When the team decided to trade up for the No. 2 pick in this year’s draft to select Carson Wentz, the move signaled a team that’s willing to do whatever it takes to get a franchise quarterback. Whenever Wentz gets to become the full time starter, whether it’s during this season or next, what are some benchmarks that he should hit? Read more »
Kenjon Barner, Ryan Mathews, and Darren Sproles. (Jeff Fusco)
We kicked off this series by looking at the wide receivers, offensive line, defensive line, linebackers and cornerbacks. Now, let’s move on to the running backs.
Projected depth chart (in order): Ryan Mathews, Darren Sproles, Wendell Smallwood, Kenjon Barner
Projected cuts: Byron Marshall, Cedric O’Neal
By pretty much any metric, Mathews had an outstanding season last year — when he was on the field. He ranked second among running backs in yards per carry (5.1), and he was tied for 12th in rushing touchdowns even though he ranked 44th in carries. Mathews ranked eighth in the NFL last season in rushing DYAR, Football Outsiders’ metric that values performance compared to the replacement level, adjusting for situation and opponent. Read more »
Nelson Agholor. (Jeff Fusco)
UPDATE NO. 2: Les Bowen of the Daily News says Nelson Agholor will not be charged with sexual assault.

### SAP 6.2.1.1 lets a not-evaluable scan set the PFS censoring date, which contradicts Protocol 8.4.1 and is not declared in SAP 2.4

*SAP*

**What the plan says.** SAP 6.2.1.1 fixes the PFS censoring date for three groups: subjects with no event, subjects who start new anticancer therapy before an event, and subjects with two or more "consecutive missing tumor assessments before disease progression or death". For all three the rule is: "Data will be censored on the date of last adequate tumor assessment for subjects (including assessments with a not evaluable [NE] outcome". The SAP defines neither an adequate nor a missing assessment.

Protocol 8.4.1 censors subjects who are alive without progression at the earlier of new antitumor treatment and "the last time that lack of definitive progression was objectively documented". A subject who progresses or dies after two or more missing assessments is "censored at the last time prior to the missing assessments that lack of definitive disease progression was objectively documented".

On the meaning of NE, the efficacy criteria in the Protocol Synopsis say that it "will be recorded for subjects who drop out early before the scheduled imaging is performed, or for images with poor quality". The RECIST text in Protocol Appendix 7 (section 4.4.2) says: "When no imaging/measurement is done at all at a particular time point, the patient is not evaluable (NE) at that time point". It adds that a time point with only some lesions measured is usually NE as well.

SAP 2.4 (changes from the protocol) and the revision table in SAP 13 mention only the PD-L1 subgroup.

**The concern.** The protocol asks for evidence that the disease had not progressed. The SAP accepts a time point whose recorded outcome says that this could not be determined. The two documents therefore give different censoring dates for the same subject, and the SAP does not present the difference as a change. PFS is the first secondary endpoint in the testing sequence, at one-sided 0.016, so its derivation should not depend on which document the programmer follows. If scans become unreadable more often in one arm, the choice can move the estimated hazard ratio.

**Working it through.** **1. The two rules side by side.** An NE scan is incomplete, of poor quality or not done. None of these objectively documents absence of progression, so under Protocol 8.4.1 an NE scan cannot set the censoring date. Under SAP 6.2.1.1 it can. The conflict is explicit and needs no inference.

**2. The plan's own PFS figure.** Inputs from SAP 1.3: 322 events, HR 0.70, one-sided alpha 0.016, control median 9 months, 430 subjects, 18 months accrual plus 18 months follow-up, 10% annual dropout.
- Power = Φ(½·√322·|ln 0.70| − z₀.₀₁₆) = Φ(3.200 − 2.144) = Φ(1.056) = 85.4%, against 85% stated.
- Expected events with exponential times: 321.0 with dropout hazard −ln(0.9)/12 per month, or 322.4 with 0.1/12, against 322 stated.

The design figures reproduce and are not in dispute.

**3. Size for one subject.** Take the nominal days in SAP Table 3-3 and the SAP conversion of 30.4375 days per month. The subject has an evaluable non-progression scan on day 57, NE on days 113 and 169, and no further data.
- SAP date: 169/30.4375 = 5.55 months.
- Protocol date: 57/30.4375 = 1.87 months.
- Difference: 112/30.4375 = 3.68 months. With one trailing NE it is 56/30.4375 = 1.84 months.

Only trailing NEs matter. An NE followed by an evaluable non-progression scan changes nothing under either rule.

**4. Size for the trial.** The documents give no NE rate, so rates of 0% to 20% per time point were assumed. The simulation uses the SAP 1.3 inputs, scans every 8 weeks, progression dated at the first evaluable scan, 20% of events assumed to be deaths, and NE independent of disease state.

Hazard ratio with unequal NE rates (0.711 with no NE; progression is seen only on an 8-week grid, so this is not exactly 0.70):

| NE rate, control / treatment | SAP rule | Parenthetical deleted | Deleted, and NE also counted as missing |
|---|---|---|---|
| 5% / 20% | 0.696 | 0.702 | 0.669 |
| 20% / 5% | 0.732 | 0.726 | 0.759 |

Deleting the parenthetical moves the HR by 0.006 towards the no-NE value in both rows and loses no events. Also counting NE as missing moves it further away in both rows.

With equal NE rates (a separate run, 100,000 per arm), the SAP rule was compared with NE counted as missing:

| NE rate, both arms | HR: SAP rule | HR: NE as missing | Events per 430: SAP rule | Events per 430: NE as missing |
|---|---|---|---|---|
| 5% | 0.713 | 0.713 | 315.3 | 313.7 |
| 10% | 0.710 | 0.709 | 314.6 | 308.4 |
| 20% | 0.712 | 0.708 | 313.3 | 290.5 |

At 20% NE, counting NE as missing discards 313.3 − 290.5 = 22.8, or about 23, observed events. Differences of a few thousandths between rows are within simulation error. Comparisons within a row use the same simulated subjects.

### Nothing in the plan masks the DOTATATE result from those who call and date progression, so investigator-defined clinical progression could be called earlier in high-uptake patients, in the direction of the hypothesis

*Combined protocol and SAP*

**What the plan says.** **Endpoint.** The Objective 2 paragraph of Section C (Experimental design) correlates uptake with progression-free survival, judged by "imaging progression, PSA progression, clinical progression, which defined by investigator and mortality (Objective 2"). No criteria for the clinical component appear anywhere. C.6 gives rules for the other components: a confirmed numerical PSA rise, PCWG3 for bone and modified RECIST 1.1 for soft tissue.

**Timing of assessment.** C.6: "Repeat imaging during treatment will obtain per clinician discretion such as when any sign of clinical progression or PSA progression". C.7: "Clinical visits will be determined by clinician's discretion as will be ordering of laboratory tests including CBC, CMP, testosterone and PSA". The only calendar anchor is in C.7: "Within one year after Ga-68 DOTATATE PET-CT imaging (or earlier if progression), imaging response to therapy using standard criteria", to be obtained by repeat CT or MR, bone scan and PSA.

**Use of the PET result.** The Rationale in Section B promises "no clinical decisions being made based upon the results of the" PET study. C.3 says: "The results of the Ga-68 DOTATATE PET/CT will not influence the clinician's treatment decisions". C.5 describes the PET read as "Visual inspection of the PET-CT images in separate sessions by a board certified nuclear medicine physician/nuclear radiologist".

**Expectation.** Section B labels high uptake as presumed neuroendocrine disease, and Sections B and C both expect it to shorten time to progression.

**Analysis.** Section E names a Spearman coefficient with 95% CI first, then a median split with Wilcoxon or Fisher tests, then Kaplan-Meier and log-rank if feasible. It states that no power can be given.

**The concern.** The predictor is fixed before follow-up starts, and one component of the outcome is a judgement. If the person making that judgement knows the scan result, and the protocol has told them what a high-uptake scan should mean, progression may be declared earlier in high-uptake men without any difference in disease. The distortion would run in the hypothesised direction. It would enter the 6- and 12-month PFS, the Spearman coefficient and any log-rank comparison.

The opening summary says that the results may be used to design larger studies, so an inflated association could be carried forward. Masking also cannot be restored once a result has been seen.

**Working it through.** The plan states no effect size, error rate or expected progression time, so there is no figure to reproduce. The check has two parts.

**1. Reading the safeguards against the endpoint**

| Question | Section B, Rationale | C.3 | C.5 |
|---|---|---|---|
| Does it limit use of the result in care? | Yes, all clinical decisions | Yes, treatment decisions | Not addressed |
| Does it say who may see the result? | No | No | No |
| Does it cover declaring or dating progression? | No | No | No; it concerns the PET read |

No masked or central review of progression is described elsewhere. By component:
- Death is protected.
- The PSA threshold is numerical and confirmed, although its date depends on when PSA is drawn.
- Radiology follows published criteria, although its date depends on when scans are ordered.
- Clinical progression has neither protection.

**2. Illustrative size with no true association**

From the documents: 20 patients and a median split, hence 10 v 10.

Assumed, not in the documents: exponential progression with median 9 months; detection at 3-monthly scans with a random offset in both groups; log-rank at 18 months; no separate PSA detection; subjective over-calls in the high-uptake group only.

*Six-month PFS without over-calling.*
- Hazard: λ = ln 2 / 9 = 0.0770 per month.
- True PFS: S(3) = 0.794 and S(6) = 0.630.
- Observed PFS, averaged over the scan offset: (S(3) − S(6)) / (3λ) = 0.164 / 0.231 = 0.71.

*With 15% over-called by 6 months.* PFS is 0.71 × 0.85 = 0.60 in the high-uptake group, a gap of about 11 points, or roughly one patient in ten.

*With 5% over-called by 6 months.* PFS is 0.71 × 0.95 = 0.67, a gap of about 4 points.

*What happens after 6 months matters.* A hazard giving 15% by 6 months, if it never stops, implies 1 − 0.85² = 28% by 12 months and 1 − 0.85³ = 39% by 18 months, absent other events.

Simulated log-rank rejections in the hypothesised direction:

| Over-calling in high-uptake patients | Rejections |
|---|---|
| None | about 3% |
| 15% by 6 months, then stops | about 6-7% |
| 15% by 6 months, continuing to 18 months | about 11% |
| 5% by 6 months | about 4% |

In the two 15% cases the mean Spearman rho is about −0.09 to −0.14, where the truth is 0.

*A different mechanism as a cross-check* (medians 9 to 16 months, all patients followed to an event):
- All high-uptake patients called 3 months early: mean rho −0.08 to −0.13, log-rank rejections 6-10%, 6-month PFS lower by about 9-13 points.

UPDATE: The District Attorney’s office informed Philadelphia magazine that, contrary to an NJ.com report, they will not make an announcement about Agholor on Friday. Read more »
JaCorey Shepherd and Eric Rowe. (Jeff Fusco)
We kicked off this series by looking at the offensive line, defensive line, wide receivers and linebackers. Now, let’s move on to the cornerbacks.
Projected starters: Leodis McKelvin and Nolan Carroll (outside), Ron Brooks (inside)
Reserves: Randall Evans, Aaron Grymes, Jalen Mills, Denzel Rice, Eric Rowe, JaCorey Shepherd, C.J. Smith, Jaylen Watkins.
This is the most interesting position battle the Eagles will have during training camp. I could’ve configured the projected starters list several different ways, and none of them would have been much more valid than the others. It’s impossible to say at this time who will play, or even who will make the roster, but it’s something we’ll follow very closely once camp commences. Read more »
Howie Roseman. (USA Today Sports)
It’s not accompanied by quite the same hoopla as the draft in April, but then again, only six players are available in the supplemental draft today. It kicks off at 1 p.m., and it could conclude just a few minutes later with no one picked.
The supplemental draft, which is conducted via email, entails teams bidding on players by telling the NFL which round they want a specific player. If a club is awarded a player, they lose a pick in next spring’s draft in the corresponding round. Only 43 players have been selected since the inception in 1977, with Cris Carter being one of the most notable people taken.
Some call it the “second chance” draft, as many players who find themselves eligible do so because of legal or other disciplinary issues. Here are the six eligible guys this year: Read more »